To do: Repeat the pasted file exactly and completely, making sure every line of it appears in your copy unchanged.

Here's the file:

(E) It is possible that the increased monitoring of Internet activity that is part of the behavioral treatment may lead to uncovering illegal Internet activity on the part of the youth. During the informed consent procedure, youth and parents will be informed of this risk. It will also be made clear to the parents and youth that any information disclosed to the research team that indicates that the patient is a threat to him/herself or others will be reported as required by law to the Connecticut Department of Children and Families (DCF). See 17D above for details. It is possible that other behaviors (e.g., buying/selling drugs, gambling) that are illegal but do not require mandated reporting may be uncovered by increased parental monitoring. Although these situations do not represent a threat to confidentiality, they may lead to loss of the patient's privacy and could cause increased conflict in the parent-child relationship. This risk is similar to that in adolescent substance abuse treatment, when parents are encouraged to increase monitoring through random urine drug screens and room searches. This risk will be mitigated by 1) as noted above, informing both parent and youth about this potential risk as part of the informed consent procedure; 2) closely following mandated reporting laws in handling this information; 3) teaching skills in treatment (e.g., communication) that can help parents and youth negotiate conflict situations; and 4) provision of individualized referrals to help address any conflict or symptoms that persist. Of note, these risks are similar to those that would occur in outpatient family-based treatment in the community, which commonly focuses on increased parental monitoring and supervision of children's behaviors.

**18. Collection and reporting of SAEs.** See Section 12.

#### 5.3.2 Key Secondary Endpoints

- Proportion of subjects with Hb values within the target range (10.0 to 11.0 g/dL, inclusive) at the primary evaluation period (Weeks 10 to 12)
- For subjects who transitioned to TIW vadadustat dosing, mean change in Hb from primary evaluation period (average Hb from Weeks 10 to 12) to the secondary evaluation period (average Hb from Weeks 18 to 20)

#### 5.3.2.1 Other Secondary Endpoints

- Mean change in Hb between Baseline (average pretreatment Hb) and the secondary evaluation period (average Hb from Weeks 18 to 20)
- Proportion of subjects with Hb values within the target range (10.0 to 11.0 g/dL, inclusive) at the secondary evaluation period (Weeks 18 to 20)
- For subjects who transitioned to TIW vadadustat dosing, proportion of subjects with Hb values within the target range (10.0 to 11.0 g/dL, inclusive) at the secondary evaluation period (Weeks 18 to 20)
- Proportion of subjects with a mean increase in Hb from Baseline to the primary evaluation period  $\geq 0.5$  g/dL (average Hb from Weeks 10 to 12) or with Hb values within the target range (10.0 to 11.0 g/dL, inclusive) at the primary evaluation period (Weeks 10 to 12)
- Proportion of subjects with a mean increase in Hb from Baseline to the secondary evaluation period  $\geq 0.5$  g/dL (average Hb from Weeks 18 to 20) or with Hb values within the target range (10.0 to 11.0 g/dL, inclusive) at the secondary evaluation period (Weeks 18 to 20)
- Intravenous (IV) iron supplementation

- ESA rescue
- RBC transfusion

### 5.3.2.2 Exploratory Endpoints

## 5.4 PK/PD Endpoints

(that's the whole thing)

(E) It is possible that the increased monitoring of Internet activity that is part of the behavioral treatment may lead to uncovering illegal Internet activity on the part of the youth. During the informed consent procedure, youth and parents will be informed of this risk. It will also be made clear to the parents and youth that any information disclosed to the research team that indicates that the patient is a threat to him/herself or others will be reported as required by law to the Connecticut Department of Children and Families (DCF). See 17D above for details. It is possible that other behaviors (e.g., buying/selling drugs, gambling) that are illegal but do not require mandated reporting may be uncovered by increased parental monitoring. Although these situations do not represent a threat to confidentiality, they may lead to loss of the patient's privacy and could cause increased conflict in the parent-child relationship. This risk is similar to that in adolescent substance abuse treatment, when parents are encouraged to increase monitoring through random urine drug screens and room searches. This risk will be mitigated by 1) as noted above, informing both parent and youth about this potential risk as part of the informed consent procedure; 2) closely following mandated reporting laws in handling this information; 3) teaching skills in treatment (e.g., communication) that can help parents and youth negotiate conflict situations; and 4) provision of individualized referrals to help address any conflict or symptoms that persist. Of note, these risks are similar to those that would occur in outpatient family-based treatment in the community, which commonly focuses on increased parental monitoring and supervision of children's behaviors.

**18. Collection and reporting of SAEs.** See Section 12.

#### 5.3.2 Key Secondary Endpoints

- Proportion of subjects with Hb values within the target range (10.0 to 11.0 g/dL, inclusive) at the primary evaluation period (Weeks 10 to 12)
- For subjects who transitioned to TIW vadadustat dosing, mean change in Hb from primary evaluation period (average Hb from Weeks 10 to 12) to the secondary evaluation period (average Hb from Weeks 18 to 20)

#### 5.3.2.1 Other Secondary Endpoints

- Mean change in Hb between Baseline (average pretreatment Hb) and the secondary evaluation period (average Hb from Weeks 18 to 20)
- Proportion of subjects with Hb values within the target range (10.0 to 11.0 g/dL, inclusive) at the secondary evaluation period (Weeks 18 to 20)
- For subjects who transitioned to TIW vadadustat dosing, proportion of subjects with Hb values within the target range (10.0 to 11.0 g/dL, inclusive) at the secondary evaluation period (Weeks 18 to 20)
- Proportion of subjects with a mean increase in Hb from Baseline to the primary evaluation period  $\geq 0.5$  g/dL (average Hb from Weeks 10 to 12) or with Hb values within the target range (10.0 to 11.0 g/dL, inclusive) at the primary evaluation period (Weeks 10 to 12)
- Proportion of subjects with a mean increase in Hb from Baseline to the secondary evaluation period  $\geq 0.5$  g/dL (average Hb from Weeks 18 to 20) or with Hb values within the target range (10.0 to 11.0 g/dL, inclusive) at the secondary evaluation period (Weeks 18 to 20)
- Intravenous (IV) iron supplementation

- ESA rescue
- RBC transfusion

### 5.3.2.2 Exploratory Endpoints

## 5.4 PK/PD Endpoints